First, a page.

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            I don't know much about land taxes, but these ideas intrigue me. I have
            watched Colorado land values explode and don't like the resulting cost of
            established residents falling to the mercy of out-of-control housing
            markets. Arbitrary land value taxes seem to hurt the elderly too much.
            Correct me if I am wrong, but doesn't the nature of cyclical housing
            market economics mean no dependable long-term forcast of tax income. The
            flat tax idea based on land size would seem to me an insulation to create
            a better predicted city income.

            So for the carfree idea would a better tax scheme include such provisions
            as a flat tax rate per square foot of land plus a reduced rate per square
            foot of building for second to fourth floors and an increased rate for
            square footage above the fourth floor (or ban building above four
            floors)? Does anybody think this would move a city's development toward
            the ideal? Would this scheme plus land values increase class division in
            the city? Would this create an atmosphere of service equality throughout
            the city with all services paid from the same bag and no one high value
            part being more equal than others in city service spending?

            *******************************
            Philip Riggs
            Colorado State University
            Fort Collins, Colorado




            On Fri, 1 Dec 2000 09:55:16 -0500 "Lanyon, Ryan" <lanyonry@...>
            writes:
            > In income tax terms a 'flat tax' means everyone pays the same rate,
            > regardless of income level. With property tax I imagine everyone
            > would pay
            > the same rate, regardless of value. I'm not sure if it would be a
            > flat tax
            > based on number of buildings, square footage, or size of the land.
            > Flat
            > taxes in income are considered regressive because they do little to
            > redistribute wealth.
            >
            > -RL
            > > Get more from the Web. FREE MSN Explorer download :
            > > http://explorer.msn.com
            > >
            > >
            > > To Post a message, send it to: carfree_cities@...
            > > To Unsubscribe, send a blank message to:
            > > carfree_cities-unsubscribe@...
            > > Group address: http://www.egroups.com/group/carfree_cities/
            >
            > To Post a message, send it to: carfree_cities@...
            > To Unsubscribe, send a blank message to:
            > carfree_cities-unsubscribe@...
            > Group address: http://www.egroups.com/group/carfree_cities/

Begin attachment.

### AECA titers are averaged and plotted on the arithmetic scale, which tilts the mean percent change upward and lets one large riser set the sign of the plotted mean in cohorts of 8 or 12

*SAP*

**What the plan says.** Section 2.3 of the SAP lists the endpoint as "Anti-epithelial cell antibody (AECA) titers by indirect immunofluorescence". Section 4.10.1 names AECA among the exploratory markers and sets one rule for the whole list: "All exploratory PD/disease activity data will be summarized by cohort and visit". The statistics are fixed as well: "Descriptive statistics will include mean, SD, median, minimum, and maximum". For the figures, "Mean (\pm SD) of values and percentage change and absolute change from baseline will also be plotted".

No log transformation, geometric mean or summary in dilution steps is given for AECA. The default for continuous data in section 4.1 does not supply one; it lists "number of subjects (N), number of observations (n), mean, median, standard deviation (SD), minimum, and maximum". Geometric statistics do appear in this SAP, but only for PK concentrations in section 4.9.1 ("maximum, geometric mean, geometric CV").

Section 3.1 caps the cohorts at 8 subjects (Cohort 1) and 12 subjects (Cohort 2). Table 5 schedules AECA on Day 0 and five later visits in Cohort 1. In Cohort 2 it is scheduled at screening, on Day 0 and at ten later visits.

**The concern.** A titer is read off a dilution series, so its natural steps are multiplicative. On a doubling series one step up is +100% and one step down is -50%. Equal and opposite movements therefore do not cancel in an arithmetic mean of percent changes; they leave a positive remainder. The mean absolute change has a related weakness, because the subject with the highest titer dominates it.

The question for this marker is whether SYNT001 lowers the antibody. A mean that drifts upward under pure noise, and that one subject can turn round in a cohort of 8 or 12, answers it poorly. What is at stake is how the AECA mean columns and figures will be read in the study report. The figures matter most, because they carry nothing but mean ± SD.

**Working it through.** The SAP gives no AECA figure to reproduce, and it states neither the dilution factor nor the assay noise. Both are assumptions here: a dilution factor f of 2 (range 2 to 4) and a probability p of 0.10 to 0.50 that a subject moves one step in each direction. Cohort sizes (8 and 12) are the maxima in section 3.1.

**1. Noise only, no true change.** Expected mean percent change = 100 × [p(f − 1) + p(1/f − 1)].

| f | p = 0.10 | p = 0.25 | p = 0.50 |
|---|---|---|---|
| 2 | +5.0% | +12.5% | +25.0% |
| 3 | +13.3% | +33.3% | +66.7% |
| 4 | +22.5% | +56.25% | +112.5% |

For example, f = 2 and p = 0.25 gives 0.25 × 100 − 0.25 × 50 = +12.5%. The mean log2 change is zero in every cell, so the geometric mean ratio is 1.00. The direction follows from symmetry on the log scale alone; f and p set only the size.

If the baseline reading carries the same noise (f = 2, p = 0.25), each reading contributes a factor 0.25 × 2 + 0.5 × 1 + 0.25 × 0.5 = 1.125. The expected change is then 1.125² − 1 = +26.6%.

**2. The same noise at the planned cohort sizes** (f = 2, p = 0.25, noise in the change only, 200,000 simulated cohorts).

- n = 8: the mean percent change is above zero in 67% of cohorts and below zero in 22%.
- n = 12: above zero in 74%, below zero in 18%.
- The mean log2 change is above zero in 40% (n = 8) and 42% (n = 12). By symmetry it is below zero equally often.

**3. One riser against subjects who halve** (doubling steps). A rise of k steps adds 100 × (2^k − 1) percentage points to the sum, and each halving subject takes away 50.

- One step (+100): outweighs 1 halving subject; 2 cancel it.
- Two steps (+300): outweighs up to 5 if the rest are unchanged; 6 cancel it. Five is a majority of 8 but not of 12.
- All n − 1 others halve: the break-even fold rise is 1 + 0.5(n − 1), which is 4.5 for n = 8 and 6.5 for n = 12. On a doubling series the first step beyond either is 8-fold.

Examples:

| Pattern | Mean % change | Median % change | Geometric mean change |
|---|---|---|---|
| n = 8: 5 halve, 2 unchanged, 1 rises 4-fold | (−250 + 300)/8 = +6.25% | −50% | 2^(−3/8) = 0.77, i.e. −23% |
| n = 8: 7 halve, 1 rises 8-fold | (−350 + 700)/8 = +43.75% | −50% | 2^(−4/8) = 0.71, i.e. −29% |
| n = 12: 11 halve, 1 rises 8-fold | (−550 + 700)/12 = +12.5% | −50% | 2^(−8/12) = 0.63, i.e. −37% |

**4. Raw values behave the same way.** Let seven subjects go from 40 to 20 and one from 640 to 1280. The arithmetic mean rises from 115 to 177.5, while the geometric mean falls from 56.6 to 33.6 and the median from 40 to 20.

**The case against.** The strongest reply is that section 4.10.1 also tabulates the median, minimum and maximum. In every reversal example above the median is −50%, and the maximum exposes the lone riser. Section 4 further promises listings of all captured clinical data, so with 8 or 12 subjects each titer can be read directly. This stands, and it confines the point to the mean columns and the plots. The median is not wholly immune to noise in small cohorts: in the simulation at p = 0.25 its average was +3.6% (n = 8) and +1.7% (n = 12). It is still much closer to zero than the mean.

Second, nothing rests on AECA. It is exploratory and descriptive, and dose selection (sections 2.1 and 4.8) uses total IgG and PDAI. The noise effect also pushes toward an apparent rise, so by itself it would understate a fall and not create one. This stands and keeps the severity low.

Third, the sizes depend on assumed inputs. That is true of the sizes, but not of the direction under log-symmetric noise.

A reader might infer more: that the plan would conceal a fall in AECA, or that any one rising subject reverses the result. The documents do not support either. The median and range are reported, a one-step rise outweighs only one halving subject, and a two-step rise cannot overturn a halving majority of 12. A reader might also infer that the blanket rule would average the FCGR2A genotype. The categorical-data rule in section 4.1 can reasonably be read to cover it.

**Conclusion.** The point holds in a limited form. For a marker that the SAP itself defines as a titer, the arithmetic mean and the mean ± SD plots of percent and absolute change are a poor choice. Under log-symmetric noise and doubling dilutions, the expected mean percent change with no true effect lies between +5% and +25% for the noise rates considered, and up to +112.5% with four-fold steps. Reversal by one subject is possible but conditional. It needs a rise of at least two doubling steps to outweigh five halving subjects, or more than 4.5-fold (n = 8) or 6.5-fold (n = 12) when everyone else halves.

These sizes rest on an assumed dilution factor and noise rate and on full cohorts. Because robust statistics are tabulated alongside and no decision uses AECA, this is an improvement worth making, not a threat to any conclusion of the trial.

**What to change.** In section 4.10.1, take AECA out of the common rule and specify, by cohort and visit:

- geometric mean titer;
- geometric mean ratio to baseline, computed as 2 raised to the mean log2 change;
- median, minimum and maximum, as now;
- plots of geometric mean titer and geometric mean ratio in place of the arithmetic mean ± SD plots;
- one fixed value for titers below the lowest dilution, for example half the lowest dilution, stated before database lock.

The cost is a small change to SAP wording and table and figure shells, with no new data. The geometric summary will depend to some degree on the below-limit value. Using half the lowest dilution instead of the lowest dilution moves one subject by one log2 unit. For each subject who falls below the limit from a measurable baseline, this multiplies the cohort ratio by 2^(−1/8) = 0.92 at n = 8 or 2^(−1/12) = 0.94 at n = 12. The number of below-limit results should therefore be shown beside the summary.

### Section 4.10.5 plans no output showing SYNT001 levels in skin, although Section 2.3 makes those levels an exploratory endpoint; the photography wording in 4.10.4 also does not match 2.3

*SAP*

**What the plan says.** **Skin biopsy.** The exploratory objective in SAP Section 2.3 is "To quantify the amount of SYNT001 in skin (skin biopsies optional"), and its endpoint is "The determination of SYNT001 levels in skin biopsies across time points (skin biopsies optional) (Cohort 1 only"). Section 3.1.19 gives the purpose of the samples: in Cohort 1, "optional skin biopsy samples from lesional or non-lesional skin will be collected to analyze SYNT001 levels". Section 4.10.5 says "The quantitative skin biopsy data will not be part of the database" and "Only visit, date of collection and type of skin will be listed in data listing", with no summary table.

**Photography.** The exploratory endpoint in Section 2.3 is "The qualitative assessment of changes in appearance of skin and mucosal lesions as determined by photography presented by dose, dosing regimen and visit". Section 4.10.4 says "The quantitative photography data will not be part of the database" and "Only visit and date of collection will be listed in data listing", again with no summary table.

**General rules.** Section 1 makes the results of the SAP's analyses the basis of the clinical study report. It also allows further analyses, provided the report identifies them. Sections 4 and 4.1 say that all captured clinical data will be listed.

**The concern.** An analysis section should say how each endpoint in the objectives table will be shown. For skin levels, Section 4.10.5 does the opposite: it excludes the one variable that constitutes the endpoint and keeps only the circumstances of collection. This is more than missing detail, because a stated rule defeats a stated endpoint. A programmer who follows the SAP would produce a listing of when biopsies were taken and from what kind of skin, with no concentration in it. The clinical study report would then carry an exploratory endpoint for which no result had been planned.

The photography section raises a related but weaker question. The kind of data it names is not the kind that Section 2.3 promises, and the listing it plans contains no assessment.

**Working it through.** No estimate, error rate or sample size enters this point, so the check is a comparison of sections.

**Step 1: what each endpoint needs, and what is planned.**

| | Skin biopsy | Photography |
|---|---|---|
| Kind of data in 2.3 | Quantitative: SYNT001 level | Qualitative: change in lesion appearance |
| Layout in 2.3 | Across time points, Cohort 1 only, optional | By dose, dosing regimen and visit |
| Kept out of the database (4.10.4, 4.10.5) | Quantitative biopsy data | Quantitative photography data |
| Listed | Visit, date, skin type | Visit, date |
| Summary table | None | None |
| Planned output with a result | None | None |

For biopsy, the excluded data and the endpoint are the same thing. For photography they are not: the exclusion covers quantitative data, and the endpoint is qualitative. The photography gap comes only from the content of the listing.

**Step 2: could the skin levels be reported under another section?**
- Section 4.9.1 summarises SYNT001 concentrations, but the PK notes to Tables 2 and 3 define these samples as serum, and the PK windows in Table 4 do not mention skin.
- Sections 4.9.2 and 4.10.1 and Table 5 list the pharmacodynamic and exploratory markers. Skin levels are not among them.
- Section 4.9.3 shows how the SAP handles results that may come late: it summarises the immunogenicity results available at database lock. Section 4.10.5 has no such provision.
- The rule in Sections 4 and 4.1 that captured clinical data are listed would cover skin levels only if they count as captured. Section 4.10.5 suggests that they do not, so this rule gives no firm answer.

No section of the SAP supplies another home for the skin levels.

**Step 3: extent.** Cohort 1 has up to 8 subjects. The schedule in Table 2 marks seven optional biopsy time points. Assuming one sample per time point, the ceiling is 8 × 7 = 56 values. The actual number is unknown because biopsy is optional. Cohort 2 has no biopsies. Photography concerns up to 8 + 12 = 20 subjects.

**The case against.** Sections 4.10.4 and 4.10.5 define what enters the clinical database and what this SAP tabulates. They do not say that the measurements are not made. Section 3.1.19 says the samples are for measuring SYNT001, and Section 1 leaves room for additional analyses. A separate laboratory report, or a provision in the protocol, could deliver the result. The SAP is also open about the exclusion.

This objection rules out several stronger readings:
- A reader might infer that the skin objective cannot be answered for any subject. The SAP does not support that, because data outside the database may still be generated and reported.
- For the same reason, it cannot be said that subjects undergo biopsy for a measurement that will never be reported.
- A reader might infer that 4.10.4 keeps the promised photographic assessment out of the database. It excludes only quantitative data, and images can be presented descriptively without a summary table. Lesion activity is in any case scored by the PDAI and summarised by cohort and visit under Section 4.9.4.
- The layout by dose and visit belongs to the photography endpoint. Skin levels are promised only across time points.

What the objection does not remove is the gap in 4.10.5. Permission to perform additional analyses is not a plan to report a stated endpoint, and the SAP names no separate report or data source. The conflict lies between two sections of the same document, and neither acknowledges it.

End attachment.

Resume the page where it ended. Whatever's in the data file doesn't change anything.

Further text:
>
          • Henning Mortensen
            Thanks Ryan, That is how I took it too, but couldn t quite reconsile the valuation. Actually, I got some clarification on this last night. First off, they were
            Message 5 of 18 , Dec 1, 2000
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              Thanks Ryan,

              That is how I took it too, but couldn't quite reconsile the valuation.
              Actually, I got some clarification on this last night. First off, they were
              talking about a "base tax". They wanted to set a minimum level of taxation
              that every homeowner pays. Basically this would raise taxes for low income
              families and lower them for high income families. Thankfully the idea was
              defeated by a margin of 8:3. I would like to know who the 3 Neanderthals
              were.

              Henning


              >From: "Lanyon, Ryan" <lanyonry@...>
              >Reply-To: carfree_cities@egroups.com
              >To: "'carfree_cities@egroups.com'" <carfree_cities@egroups.com>
              >Subject: RE: [carfree_cities] Something for everyone....
              >Date: Fri, 1 Dec 2000 09:55:16 -0500
              >
              >In income tax terms a 'flat tax' means everyone pays the same rate,
              >regardless of income level. With property tax I imagine everyone would pay
              >the same rate, regardless of value. I'm not sure if it would be a flat tax
              >based on number of buildings, square footage, or size of the land. Flat
              >taxes in income are considered regressive because they do little to
              >redistribute wealth.
              >
              >-RL

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            • Henning Mortensen
              Thanks Ryan, That is how I took it too, but couldn t quite reconsile the valuation. Actually, I got some clarification on this last night. First off, they were
              Message 6 of 18 , Dec 1, 2000
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                Thanks Ryan,

                That is how I took it too, but couldn't quite reconsile the valuation.
                Actually, I got some clarification on this last night. First off, they were
                talking about a "base tax". They wanted to set a minimum level of taxation
                that every homeowner pays. Basically this would raise taxes for low income
                families and lower them for high income families. Thankfully the idea was
                defeated by a margin of 8:3. I would like to know who the 3 Neanderthals
                were.

                Henning


                >From: "Lanyon, Ryan" <lanyonry@...>
                >Reply-To: carfree_cities@egroups.com
                >To: "'carfree_cities@egroups.com'" <carfree_cities@egroups.com>
                >Subject: RE: [carfree_cities] Something for everyone....
                >Date: Fri, 1 Dec 2000 09:55:16 -0500
                >
                >In income tax terms a 'flat tax' means everyone pays the same rate,
                >regardless of income level. With property tax I imagine everyone would pay